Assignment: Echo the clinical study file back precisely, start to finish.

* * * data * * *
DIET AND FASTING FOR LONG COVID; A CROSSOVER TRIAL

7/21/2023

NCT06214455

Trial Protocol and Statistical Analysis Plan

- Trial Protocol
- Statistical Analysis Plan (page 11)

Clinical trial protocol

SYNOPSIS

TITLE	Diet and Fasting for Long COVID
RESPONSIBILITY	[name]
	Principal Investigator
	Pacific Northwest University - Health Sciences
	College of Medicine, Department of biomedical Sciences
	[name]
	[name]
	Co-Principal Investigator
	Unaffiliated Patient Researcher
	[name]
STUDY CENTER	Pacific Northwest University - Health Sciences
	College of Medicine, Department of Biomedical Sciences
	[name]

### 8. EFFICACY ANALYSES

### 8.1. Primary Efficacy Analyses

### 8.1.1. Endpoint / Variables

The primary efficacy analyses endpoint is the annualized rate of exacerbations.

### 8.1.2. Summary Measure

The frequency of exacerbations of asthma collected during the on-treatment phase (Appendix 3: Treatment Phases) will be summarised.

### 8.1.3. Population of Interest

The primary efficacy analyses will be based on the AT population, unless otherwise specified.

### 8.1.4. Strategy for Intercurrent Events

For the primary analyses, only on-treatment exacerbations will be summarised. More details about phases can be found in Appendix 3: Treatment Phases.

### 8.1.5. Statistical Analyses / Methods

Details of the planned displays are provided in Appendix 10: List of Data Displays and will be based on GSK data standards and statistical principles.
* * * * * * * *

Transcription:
DIET AND FASTING FOR LONG COVID; A CROSSOVER TRIAL

7/21/2023

NCT06214455

Trial Protocol and Statistical Analysis Plan

- Trial Protocol
- Statistical Analysis Plan (page 11)

Clinical trial protocol

SYNOPSIS

TITLE	Diet and Fasting for Long COVID
RESPONSIBILITY	[name]
	Principal Investigator
	Pacific Northwest University - Health Sciences
	College of Medicine, Department of biomedical Sciences
	[name]
	[name]
	Co-Principal Investigator
	Unaffiliated Patient Researcher
	[name]
STUDY CENTER	Pacific Northwest University - Health Sciences
	College of Medicine, Department of Biomedical Sciences
	[name]

### 8. EFFICACY ANALYSES

### 8.1. Primary Efficacy Analyses

### 8.1.1. Endpoint / Variables

The primary efficacy analyses endpoint is the annualized rate of exacerbations.

### 8.1.2. Summary Measure

The frequency of exacerbations of asthma collected during the on-treatment phase (Appendix 3: Treatment Phases) will be summarised.

### 8.1.3. Population of Interest

The primary efficacy analyses will be based on the AT population, unless otherwise specified.

### 8.1.4. Strategy for Intercurrent Events

For the primary analyses, only on-treatment exacerbations will be summarised. More details about phases can be found in Appendix 3: Treatment Phases.

### 8.1.5. Statistical Analyses / Methods

Details of the planned displays are provided in Appendix 10: List of Data Displays and will be based on GSK data standards and statistical principles.